Long-awaited light-duty vehicle emission rules will hit light-duty vehicle makers working in EU member countries on January 1, and automakers will soon have to deal with the consequences, says OilPrice.com.

Vehicle manufacturers will have to sell many more hybrid and electric vehicles or pay costly fines, a situation similar to China’s rules.

For automakers with product lineups with few EV offerings, they’ll need to sell lots of conventional cars and trucks, and use the profits to pay the fines.

Industry analysts expect plug-in hybrid, battery electric vehicle, and hybrid vehicle sales to soar in the near future.

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‘Carbon’ means the harmless but vital trace gas carbon dioxide, of course. By showing fake climate virtue they may be hoping to keep hot-headed climate protesters off their backs, while selling a few more tickets to gullible travellers.

The boss of British Airways has declared “our future has to be sustainable” as the airline begins offsetting carbon emissions from domestic flights, reports ITV News.

Chief executive Alex Cruz said a “multifaceted response” is required to tackle climate change.

BA is making all its flights within the UK carbon neutral from Wednesday.

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Davos


Many of the usual suspects of high finance and politics will be flying in by private jet to scope out the financial opportunities and rub shoulders with fellow power brokers. More hyped-up climate fear equals more potential profit, and never mind the ’emissions’.

An impatient demand for the world to work harder to counter “climate change” will top the agenda at the World Economic Forum (WEF) annual meeting next month in Davos, Switzerland, says Breitbart News.

Organizers expect some 3,000 corporate and government representatives to fly in from around the world to broach climate issues at the luxury ski resort, with a squadron of some 1700 private jets providing transport for the bulk of the attendees.

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What could possibly go wrong? The German Economy Minister described the 3.2 billion euro handout as “a great success for Germany and Europe”. But what else could he say, as such a vast sum of taxpayer cash disappears in the name of climate ideology?

The EU’s powerful anti-trust authority on Monday approved billions of euros in subsidies from seven member states as Europe seeks to make up lost ground in batteries, reports TechXplore.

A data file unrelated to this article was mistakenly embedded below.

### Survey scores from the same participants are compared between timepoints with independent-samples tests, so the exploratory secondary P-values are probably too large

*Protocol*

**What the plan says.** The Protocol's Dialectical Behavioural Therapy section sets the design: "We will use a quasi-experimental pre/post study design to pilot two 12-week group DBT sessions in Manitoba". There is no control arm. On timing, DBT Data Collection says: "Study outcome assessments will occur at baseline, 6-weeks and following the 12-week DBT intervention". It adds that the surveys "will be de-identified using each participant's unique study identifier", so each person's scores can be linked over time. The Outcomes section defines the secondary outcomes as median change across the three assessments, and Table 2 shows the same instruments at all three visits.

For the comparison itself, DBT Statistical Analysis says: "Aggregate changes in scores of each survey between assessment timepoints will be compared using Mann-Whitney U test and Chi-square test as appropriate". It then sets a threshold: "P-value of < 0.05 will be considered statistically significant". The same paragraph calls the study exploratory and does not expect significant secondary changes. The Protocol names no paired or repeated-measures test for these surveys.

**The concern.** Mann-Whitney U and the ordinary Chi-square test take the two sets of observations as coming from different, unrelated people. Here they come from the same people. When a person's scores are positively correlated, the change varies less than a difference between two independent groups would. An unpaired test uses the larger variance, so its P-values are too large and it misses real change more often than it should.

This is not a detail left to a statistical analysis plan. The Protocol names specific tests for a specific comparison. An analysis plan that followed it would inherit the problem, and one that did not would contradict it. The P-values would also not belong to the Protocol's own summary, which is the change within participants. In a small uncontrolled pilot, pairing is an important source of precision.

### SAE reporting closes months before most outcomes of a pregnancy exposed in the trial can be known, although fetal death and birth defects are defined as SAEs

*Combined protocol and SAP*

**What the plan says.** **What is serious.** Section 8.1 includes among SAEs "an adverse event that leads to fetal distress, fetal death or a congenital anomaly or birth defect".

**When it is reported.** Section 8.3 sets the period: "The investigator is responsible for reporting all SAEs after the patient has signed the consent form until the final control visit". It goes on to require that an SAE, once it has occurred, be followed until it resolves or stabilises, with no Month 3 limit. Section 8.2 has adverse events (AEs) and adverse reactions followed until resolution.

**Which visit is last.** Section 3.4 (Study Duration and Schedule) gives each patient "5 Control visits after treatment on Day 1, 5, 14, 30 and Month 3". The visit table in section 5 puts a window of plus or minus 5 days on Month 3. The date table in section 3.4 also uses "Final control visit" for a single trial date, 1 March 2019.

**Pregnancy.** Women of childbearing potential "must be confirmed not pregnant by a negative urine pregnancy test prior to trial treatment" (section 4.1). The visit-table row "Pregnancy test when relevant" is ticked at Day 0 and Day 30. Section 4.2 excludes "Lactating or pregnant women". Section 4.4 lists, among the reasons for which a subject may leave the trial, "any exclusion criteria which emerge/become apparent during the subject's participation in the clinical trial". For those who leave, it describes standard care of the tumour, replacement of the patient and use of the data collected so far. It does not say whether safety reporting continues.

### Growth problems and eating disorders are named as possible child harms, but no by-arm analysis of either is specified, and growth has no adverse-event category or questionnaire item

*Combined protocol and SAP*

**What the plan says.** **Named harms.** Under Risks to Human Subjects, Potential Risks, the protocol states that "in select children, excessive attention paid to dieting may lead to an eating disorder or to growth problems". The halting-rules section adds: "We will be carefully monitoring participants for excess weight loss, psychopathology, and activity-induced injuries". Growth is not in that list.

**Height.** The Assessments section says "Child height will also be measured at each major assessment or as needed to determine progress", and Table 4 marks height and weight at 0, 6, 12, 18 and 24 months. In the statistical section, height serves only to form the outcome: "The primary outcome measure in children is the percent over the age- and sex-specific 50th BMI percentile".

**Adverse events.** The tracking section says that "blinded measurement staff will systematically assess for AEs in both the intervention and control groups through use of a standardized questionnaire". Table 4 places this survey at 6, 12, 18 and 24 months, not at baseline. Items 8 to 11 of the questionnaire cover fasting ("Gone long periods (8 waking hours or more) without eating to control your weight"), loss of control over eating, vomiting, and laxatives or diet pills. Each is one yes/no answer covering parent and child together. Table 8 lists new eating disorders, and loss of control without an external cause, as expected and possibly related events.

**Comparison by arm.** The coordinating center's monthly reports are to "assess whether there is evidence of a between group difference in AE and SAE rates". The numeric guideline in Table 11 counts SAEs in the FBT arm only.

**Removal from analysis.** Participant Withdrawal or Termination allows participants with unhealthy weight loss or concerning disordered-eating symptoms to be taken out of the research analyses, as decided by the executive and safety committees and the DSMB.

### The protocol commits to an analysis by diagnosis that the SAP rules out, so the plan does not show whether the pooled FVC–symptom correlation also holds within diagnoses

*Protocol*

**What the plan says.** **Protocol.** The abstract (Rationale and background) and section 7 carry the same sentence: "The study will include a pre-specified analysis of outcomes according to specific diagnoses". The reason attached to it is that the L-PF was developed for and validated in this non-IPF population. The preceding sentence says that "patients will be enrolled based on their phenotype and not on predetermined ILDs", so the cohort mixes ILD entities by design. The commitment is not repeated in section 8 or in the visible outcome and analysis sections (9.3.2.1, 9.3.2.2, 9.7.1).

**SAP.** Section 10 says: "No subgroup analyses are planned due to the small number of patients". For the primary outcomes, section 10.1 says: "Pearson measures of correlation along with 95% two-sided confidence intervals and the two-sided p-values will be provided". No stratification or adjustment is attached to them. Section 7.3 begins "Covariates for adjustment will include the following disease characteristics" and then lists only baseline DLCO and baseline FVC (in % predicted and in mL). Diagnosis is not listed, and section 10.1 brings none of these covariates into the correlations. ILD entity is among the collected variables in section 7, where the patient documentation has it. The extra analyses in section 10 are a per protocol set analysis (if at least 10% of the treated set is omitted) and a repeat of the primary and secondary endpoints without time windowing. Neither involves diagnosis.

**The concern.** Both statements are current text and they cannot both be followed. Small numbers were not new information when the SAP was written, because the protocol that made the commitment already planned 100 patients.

The EU’s powerful anti-trust authority on Monday approved billions of euros in subsidies from seven member states as Europe seeks to make up lost ground in batteries.

The move is part of a big push led by Germany and France to prepare Europe for the emergence of electric cars, as gas combustible engines are phased out over climate change concerns.

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Whichever way you look at it, so-called climate policies usually lead to massive costs which few are willing to pay – as mass protests in France and Chile have recently shown. Germans have a choice to make: bet the entire economy on hoped-for, but marginal, climate effects – or not.

A position paper by Germany’s environment agency UBA calls for a drastic increase in fuel prices in order to bring about emissions reductions needed in the transport sector to help meet climate targets, reports Clean Energy Wire.

The internal UBA paper, which was obtained by the Süddeutsche Zeitung, says that the price for one litre of petrol should increase by 47 euro cents and for diesel fuel by 70 percent per litre, correspondent Michael Bauchmüller writes.

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Electric SUV concept car [image credit: motorauthority.com]


The report headline also claims this ‘is terrible news for the planet’, because they are obsessing about harmless trace gases in the atmosphere. But the motoring public don’t seem to share their misplaced concerns, as ever-popular SUVs outnumber electric vehicles by about 40 to 1 worldwide.

Sales of hefty and heavily-polluting SUVs have doubled in the last decade – outweighing the progress made from electric vehicles, says WIRED. Can cleaner SUVs offer a way out?

The phenomenal rise of the SUV all started with a squabble over chicken.

It was 1963 – the height of the Cold War – and US president Lyndon Johnson was fuming over a tax that France and West Germany had imposed on cheap, intensively-farmed US chicken flooding European supermarkets.